The Environmental Protection Agency, in an important regulatory decision for the biotechnology industry, yesterday halted the first authorized release of a live gene-engineered microbe into the environment, suspended the license of the company doing the experiment and fined the firm the maximum amount allowed by law.

The EPA charged Advanced Genetic Sciences (AGS) Inc. of Oakland, Calif., with violating an EPA permit and knowingly falsifying its permit application. The company was fined $5,000 on each of four counts.

"This is viewed as a very serious matter by the government and the industry," said Richard Godown, director of the Industrial Biotechnology Association. He expressed hope that AGS' actions would not be held against the industry.

AGS President Joseph A. Boukaert said the company was disappointed by the ruling and that it acted responsibly and in good faith, at no time knowingly falsifying information provided to the EPA.

The EPA has "set a precedent for the biotechnology age. Unlike petrochemicals and nuclear power, this is a sign regulators are going to be tough in the biotechnology age," said Jeremy Rifkin, a critic of gene engineering and opponent of the AGS experiment.

The case will change the way the EPA handles biotechnology cases, said John A. Moore, assistant administrator for pesticides and toxic substances. Proposals will be examined more closely and "anyone else in the biotechnology business can probably profit from the experience of AGS in this regard," he said.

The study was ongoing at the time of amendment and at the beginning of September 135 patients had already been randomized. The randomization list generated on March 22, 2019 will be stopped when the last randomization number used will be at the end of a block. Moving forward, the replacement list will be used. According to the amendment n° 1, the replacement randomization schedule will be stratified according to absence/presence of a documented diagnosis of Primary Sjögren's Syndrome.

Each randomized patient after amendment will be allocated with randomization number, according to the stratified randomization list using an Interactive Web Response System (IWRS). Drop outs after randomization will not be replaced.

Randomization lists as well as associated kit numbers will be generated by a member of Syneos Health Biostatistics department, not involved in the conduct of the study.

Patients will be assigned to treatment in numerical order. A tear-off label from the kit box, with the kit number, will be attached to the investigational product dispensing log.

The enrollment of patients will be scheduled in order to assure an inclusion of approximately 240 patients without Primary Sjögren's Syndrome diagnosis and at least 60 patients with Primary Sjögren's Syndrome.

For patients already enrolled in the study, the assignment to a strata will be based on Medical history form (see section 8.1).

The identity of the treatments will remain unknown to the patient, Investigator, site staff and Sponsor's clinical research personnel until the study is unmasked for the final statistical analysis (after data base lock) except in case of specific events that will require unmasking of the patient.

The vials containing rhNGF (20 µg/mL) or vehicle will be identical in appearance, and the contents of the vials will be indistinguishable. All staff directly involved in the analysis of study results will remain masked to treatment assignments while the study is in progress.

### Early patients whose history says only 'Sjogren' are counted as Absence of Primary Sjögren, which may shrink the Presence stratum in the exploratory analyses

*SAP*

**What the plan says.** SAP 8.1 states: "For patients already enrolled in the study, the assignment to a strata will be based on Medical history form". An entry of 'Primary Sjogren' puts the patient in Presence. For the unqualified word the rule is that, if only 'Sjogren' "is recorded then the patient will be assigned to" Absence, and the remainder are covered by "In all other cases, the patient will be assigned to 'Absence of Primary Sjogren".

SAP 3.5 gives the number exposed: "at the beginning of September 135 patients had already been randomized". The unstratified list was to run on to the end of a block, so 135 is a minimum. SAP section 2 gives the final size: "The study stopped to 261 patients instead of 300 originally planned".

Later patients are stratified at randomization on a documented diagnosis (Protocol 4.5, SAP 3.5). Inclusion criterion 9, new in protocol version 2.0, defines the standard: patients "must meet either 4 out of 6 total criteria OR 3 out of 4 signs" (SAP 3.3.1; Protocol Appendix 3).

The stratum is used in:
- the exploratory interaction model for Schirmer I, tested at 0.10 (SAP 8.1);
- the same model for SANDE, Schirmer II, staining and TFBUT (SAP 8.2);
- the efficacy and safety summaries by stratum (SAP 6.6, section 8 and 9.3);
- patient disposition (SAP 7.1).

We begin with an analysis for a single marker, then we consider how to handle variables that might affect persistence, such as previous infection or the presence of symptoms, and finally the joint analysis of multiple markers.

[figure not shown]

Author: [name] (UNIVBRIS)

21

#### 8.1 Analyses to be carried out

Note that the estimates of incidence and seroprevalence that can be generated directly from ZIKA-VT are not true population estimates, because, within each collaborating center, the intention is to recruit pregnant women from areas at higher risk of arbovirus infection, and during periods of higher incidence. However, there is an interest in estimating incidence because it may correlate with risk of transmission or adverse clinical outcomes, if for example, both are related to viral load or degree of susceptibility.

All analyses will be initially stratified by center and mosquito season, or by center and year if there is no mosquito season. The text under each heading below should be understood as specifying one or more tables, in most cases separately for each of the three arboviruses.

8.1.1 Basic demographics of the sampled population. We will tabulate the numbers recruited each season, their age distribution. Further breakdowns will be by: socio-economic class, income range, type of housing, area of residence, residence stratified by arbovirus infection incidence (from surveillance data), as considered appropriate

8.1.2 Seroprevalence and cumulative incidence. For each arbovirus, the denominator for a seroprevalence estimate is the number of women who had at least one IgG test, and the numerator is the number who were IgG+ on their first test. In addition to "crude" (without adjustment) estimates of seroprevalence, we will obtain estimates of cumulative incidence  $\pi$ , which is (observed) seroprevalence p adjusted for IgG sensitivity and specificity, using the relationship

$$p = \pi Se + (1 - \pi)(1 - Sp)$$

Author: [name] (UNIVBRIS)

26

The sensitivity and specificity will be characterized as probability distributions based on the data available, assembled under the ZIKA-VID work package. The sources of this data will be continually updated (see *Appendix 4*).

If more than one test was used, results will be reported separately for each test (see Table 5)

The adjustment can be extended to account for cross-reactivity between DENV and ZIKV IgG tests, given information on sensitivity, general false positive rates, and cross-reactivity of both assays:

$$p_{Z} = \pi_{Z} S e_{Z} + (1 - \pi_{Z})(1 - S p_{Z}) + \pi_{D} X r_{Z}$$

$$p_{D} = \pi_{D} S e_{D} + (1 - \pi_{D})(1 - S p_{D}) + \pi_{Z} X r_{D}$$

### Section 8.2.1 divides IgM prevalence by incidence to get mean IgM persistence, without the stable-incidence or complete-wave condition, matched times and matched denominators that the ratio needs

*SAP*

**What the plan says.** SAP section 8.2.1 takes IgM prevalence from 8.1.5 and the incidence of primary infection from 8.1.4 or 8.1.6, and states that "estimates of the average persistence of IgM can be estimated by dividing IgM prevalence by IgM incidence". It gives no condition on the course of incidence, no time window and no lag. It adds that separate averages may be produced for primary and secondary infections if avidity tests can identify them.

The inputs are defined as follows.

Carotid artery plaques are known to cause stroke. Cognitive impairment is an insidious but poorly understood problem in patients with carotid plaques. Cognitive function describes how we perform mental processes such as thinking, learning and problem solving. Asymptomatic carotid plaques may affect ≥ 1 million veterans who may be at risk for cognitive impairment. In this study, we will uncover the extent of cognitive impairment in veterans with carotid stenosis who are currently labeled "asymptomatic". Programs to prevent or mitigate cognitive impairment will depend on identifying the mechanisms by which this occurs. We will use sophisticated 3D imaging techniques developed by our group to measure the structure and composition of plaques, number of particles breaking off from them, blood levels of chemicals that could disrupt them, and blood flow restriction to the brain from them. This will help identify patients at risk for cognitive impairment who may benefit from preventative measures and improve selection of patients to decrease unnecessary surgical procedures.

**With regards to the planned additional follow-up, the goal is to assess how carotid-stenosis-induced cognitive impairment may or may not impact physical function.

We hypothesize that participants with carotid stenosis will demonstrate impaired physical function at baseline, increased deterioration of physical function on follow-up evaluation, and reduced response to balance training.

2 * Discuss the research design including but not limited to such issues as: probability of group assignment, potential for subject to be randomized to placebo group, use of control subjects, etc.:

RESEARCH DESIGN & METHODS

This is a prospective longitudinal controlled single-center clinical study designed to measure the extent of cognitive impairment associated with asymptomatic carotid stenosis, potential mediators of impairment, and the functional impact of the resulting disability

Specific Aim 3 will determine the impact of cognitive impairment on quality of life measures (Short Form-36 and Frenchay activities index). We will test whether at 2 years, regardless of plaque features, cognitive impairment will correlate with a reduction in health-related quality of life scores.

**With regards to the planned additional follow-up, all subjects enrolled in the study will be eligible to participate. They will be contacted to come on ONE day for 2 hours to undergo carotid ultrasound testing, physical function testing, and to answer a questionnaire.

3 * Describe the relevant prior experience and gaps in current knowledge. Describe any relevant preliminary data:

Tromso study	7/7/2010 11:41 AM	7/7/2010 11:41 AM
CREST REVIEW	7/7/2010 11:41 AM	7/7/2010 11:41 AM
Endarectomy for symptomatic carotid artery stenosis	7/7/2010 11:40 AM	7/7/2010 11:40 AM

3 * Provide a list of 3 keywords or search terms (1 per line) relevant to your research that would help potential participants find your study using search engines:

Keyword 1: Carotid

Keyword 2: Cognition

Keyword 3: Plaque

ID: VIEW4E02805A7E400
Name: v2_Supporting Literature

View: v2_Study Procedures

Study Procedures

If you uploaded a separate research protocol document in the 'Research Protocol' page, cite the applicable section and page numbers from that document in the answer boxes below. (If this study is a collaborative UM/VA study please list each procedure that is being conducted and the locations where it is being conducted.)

He added that "the confidence of the public may have been eroded" by the case, making things difficult for others in the business.

The case is the first of many expected in which gene-engineered microbes are created in the laboratory and released outside to block pests or strengthen plant defenses.

The AGS experiment would have put two laboratory-altered bacteria onto strawberry plants to protect blossoms from frost. Such a product, if used on many crops, could prevent frost damage totaling hundreds of millions of dollars annually.

The EPA required the company to keep the microbes in a containment facility while testing to see whether they would be safe to release.

In some key tests, plants and trees were to be sprayed or injected with the microbes to determine whether they could cause disease in normal crop plants and fruit and nut trees. If disease was found, the microbes would have to be considered unsafe and the experiment halted.

But the company violated the EPA rules and conducted tests by injecting microbes into trees in open air on the company rooftop beginning in February 1985.

The company had told the EPA, in what the agency called "knowingly false" statements, that it would do the tests in a greenhouse at 21 degrees centigrade.

In addition, the EPA said, company notes on the illegal rooftop test failed to show even the most basic facts, including temperature, humidity or wind conditions.

The EPA also charged that the notes did show, but the company failed to tell the agency, that some canker development might have been caused by the microbes being injected. This could indicate that the microbe was not as safe as the company apparently assumed.

EPA officials said the agency will await a revised AGS experiment plan that, if approved and shown safe, may allow the company to go ahead with the experiment.